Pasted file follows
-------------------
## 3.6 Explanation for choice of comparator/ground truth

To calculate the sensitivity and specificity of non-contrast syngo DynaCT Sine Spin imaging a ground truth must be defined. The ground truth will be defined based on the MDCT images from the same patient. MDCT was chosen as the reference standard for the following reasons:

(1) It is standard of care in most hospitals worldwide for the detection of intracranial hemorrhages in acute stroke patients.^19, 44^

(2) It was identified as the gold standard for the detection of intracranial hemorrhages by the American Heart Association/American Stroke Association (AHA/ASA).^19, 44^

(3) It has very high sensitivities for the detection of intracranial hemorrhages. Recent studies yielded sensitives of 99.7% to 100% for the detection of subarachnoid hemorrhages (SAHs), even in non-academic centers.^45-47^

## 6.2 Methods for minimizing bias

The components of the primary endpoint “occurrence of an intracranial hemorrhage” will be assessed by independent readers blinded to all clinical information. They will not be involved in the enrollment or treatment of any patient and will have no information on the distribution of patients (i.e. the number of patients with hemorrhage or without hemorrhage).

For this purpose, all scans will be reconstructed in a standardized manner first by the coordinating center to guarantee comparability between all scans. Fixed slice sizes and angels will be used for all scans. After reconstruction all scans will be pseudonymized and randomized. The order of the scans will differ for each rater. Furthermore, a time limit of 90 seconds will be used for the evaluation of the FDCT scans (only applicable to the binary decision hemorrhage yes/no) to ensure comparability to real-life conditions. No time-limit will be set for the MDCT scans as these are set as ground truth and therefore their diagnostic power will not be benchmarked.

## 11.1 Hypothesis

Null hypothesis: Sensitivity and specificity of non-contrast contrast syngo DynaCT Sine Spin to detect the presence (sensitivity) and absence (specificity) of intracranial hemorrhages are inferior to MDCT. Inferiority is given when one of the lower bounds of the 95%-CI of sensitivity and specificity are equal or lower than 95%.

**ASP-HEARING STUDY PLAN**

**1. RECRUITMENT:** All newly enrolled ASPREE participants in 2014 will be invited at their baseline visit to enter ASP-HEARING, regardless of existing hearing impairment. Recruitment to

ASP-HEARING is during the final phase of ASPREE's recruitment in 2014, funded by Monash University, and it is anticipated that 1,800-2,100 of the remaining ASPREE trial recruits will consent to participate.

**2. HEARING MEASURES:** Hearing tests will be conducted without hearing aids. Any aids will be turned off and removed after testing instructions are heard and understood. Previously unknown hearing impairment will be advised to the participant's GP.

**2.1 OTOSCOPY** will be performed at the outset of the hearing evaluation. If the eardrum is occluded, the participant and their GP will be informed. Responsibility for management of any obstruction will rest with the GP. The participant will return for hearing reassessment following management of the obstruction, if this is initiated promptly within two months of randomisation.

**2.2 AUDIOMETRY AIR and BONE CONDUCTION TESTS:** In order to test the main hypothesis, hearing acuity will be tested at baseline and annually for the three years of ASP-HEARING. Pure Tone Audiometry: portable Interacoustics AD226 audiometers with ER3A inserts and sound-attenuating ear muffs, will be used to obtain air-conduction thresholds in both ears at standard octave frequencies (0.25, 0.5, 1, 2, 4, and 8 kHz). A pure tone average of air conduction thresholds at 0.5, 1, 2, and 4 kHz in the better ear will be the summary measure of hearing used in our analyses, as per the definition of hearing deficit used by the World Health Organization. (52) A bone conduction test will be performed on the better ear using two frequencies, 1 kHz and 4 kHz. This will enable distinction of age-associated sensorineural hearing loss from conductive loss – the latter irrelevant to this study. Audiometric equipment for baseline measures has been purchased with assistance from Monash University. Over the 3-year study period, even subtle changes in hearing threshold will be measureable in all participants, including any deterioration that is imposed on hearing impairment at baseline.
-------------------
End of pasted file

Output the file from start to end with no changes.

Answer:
## 3.6 Explanation for choice of comparator/ground truth

To calculate the sensitivity and specificity of non-contrast syngo DynaCT Sine Spin imaging a ground truth must be defined. The ground truth will be defined based on the MDCT images from the same patient. MDCT was chosen as the reference standard for the following reasons:

(1) It is standard of care in most hospitals worldwide for the detection of intracranial hemorrhages in acute stroke patients.^19, 44^

(2) It was identified as the gold standard for the detection of intracranial hemorrhages by the American Heart Association/American Stroke Association (AHA/ASA).^19, 44^

(3) It has very high sensitivities for the detection of intracranial hemorrhages. Recent studies yielded sensitives of 99.7% to 100% for the detection of subarachnoid hemorrhages (SAHs), even in non-academic centers.^45-47^

## 6.2 Methods for minimizing bias

The components of the primary endpoint “occurrence of an intracranial hemorrhage” will be assessed by independent readers blinded to all clinical information. They will not be involved in the enrollment or treatment of any patient and will have no information on the distribution of patients (i.e. the number of patients with hemorrhage or without hemorrhage).

For this purpose, all scans will be reconstructed in a standardized manner first by the coordinating center to guarantee comparability between all scans. Fixed slice sizes and angels will be used for all scans. After reconstruction all scans will be pseudonymized and randomized. The order of the scans will differ for each rater. Furthermore, a time limit of 90 seconds will be used for the evaluation of the FDCT scans (only applicable to the binary decision hemorrhage yes/no) to ensure comparability to real-life conditions. No time-limit will be set for the MDCT scans as these are set as ground truth and therefore their diagnostic power will not be benchmarked.

## 11.1 Hypothesis

Null hypothesis: Sensitivity and specificity of non-contrast contrast syngo DynaCT Sine Spin to detect the presence (sensitivity) and absence (specificity) of intracranial hemorrhages are inferior to MDCT. Inferiority is given when one of the lower bounds of the 95%-CI of sensitivity and specificity are equal or lower than 95%.

**ASP-HEARING STUDY PLAN**

**1. RECRUITMENT:** All newly enrolled ASPREE participants in 2014 will be invited at their baseline visit to enter ASP-HEARING, regardless of existing hearing impairment. Recruitment to

ASP-HEARING is during the final phase of ASPREE's recruitment in 2014, funded by Monash University, and it is anticipated that 1,800-2,100 of the remaining ASPREE trial recruits will consent to participate.

**2. HEARING MEASURES:** Hearing tests will be conducted without hearing aids. Any aids will be turned off and removed after testing instructions are heard and understood. Previously unknown hearing impairment will be advised to the participant's GP.

**2.1 OTOSCOPY** will be performed at the outset of the hearing evaluation. If the eardrum is occluded, the participant and their GP will be informed. Responsibility for management of any obstruction will rest with the GP. The participant will return for hearing reassessment following management of the obstruction, if this is initiated promptly within two months of randomisation.

**2.2 AUDIOMETRY AIR and BONE CONDUCTION TESTS:** In order to test the main hypothesis, hearing acuity will be tested at baseline and annually for the three years of ASP-HEARING. Pure Tone Audiometry: portable Interacoustics AD226 audiometers with ER3A inserts and sound-attenuating ear muffs, will be used to obtain air-conduction thresholds in both ears at standard octave frequencies (0.25, 0.5, 1, 2, 4, and 8 kHz). A pure tone average of air conduction thresholds at 0.5, 1, 2, and 4 kHz in the better ear will be the summary measure of hearing used in our analyses, as per the definition of hearing deficit used by the World Health Organization. (52) A bone conduction test will be performed on the better ear using two frequencies, 1 kHz and 4 kHz. This will enable distinction of age-associated sensorineural hearing loss from conductive loss – the latter irrelevant to this study. Audiometric equipment for baseline measures has been purchased with assistance from Monash University. Over the 3-year study period, even subtle changes in hearing threshold will be measureable in all participants, including any deterioration that is imposed on hearing impairment at baseline.